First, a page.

Our Multi-Asset Views
But there are also structural changes that appear to be altering the fundamental rule that says higher commodity prices lead to more production, eventually driving prices back down. First, energy producers are increasingly responding to shareholder pressure to restrain capital spending and return capital to shareholders. Second, decarbonization is shifting capital spending away from companies’ traditional hydrocarbon base and toward renewables, while also raising the cost of capital and leading to higher production costs and, in turn, carbon pricing. These decarbonization effects are not limited to energy companies. Metals and agriculture are also facing higher costs and potentially lower supply due to climate-related goals. These dynamics suggest lower price elasticity of supply across the commodities complex. Precious metals are a slightly different animal, but higher real yields could be a headwind for performance.
Finally, we would note that investors may benefit from a positive roll yield,3 a result of the futures market being in backwardation4 due to particularly acute shorter-term supply deficits. Taking all of these factors into account, we have moved from moderately bearish to moderately bullish on commodities.
Higher Rates Still a Risk for Credit
We believe a broader cyclical recovery in 2021 will mean higher yields in longer maturities, while central banks will keep short rates pinned. Even though interest rates in the US rose about 100 basis points5 between last August and the beginning of March, risk markets didn’t respond negatively until February. We think that’s because the rise in nominal yields was first associated with a rise in long-term inflation expectations, which risk markets embraced as a healthy byproduct of improving growth. Plus, levered companies can benefit from higher inflation, as it boosts revenues and reduces real debt.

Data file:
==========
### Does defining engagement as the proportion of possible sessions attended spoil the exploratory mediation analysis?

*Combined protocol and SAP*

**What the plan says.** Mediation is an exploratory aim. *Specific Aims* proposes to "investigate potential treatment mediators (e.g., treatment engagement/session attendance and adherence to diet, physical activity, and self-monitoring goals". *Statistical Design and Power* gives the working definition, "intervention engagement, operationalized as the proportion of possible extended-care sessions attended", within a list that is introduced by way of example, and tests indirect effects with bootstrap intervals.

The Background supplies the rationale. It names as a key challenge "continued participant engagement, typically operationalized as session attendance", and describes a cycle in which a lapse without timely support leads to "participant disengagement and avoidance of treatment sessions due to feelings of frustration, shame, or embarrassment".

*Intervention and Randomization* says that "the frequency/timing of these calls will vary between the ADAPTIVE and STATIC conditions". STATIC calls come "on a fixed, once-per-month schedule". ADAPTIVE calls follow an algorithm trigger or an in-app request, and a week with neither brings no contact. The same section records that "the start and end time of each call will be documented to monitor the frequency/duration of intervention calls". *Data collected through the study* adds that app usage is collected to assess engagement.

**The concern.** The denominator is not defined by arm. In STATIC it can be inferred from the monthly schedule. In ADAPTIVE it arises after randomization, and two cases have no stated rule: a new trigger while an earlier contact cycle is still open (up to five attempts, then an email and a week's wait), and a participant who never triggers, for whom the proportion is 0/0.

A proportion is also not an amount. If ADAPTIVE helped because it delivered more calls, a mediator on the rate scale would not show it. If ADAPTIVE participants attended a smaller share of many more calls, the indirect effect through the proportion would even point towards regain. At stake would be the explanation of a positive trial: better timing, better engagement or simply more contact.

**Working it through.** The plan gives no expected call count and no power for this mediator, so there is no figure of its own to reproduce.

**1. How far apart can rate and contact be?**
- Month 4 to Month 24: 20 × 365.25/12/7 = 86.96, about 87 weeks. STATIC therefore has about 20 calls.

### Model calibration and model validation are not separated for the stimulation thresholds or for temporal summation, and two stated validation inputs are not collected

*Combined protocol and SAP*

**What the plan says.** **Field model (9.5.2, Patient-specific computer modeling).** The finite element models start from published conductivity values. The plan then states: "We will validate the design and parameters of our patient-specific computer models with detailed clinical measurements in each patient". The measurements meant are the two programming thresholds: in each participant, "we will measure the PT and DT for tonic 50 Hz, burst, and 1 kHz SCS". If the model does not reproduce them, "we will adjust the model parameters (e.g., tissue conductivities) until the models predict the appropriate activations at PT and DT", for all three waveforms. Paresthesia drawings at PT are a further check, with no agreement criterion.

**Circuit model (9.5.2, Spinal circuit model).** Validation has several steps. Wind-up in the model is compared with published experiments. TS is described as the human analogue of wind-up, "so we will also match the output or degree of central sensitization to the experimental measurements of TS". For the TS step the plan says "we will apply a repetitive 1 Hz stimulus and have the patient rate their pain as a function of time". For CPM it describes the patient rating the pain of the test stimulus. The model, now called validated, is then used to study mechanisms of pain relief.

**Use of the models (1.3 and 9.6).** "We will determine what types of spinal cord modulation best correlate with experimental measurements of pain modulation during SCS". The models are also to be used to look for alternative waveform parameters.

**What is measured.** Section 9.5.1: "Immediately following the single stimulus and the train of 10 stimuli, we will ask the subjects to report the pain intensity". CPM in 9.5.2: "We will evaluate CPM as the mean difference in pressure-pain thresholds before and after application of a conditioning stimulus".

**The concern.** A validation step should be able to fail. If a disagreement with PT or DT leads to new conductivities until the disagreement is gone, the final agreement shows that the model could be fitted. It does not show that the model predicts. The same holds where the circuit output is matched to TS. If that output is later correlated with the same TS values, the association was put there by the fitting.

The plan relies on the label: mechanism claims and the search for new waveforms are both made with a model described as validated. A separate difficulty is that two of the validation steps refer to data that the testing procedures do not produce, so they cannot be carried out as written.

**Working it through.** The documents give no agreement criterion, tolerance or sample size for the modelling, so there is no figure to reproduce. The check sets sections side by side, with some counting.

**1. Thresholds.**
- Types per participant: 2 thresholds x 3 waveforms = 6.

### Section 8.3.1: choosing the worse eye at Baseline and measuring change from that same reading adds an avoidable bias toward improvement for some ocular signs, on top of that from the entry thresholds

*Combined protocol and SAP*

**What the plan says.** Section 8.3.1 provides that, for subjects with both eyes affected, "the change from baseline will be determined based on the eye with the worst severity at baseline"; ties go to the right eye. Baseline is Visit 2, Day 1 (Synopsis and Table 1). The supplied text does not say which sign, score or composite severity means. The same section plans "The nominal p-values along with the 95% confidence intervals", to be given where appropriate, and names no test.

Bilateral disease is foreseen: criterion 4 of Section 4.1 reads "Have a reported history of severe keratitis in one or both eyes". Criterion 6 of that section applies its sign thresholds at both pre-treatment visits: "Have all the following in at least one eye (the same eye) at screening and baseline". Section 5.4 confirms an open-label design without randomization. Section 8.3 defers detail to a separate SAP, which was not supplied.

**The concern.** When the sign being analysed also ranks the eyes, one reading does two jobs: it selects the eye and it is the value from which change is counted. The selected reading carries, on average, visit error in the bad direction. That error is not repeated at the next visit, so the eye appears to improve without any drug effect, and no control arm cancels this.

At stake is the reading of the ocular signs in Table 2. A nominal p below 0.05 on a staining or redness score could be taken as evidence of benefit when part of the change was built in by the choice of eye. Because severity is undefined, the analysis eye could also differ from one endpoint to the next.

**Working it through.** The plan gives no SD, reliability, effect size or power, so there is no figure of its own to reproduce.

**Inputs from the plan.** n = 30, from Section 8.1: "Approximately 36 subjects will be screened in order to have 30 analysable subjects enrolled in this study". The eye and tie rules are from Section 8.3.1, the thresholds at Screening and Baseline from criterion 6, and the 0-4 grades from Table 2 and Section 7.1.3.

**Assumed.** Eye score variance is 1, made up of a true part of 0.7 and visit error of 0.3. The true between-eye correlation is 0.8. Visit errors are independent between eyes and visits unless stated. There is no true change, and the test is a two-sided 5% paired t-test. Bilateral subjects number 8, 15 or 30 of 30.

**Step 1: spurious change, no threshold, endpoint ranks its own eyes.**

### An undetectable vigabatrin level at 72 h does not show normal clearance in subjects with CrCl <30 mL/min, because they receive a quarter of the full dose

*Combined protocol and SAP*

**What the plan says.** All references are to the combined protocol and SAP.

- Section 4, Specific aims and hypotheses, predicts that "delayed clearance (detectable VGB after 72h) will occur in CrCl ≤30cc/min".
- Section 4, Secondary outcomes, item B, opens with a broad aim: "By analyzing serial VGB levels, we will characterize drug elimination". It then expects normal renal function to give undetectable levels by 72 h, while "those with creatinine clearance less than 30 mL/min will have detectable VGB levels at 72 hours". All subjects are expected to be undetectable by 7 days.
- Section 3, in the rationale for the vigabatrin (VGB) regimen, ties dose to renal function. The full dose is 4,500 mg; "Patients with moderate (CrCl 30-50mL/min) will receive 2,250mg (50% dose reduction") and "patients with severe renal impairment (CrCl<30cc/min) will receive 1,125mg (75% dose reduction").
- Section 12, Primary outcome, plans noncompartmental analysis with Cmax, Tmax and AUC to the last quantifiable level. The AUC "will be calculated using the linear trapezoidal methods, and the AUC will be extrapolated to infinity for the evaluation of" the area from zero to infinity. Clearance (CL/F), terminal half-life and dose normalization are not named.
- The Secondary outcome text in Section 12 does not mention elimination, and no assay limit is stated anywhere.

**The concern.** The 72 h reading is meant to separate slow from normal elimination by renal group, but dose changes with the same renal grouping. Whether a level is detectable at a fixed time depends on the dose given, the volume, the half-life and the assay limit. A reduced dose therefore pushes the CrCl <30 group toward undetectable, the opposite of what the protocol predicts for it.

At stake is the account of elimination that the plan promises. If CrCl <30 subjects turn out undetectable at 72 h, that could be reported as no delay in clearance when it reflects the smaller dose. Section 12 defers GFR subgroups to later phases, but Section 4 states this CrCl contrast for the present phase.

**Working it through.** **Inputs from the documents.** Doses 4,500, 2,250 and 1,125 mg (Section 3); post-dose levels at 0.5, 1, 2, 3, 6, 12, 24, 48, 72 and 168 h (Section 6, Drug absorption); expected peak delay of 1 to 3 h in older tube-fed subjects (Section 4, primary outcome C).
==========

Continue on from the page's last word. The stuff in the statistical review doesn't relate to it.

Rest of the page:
More recently, markets have pushed short-term inflation expectations higher, in effect challenging the Fed to waver from its commitment to keep policy rates at zero until late 2023. We expect this dynamic may induce more rate volatility even though we believe the central bank will maintain its resolve. We also think debt concerns could weigh on the long end of the yield curve. Together, these factors could push 10-year yields to the 2%–3% range in the next 6–12 months.
We have lowered our view on credit from moderately bullish to moderately bearish, given the prospect of higher government bond yields and narrow spreads (FIGURE 3). We are only moderately bearish because improving fundamentals are supportive and demand technicals remain strong, especially from Europe and Asia where US corporate yields are still attractive, with hedging costs having declined. Within credit, we prefer short-duration sectors,6 such as bank loans and certain areas of the securitized market.
We continue to view securitized assets as a way to express a positive view on residential housing, but remain cautious on commercial property, such as malls and offices, where we see enduring stress and which tend to be long-duration assets. Low mortgage rates, declining unemployment, and millennials’ growing demand for housing are potential tailwinds for sectors such as workforce housing and credit-risk transfer.
For its part, EM debt has been walloped by higher US Treasury yields and a stronger US dollar, and appears to be among the cheaper spread sectors in credit. However, we think there may be a stronger case for taking EM risk in the equity markets, so as to avoid the duration risk.
Our Multi-Asset Views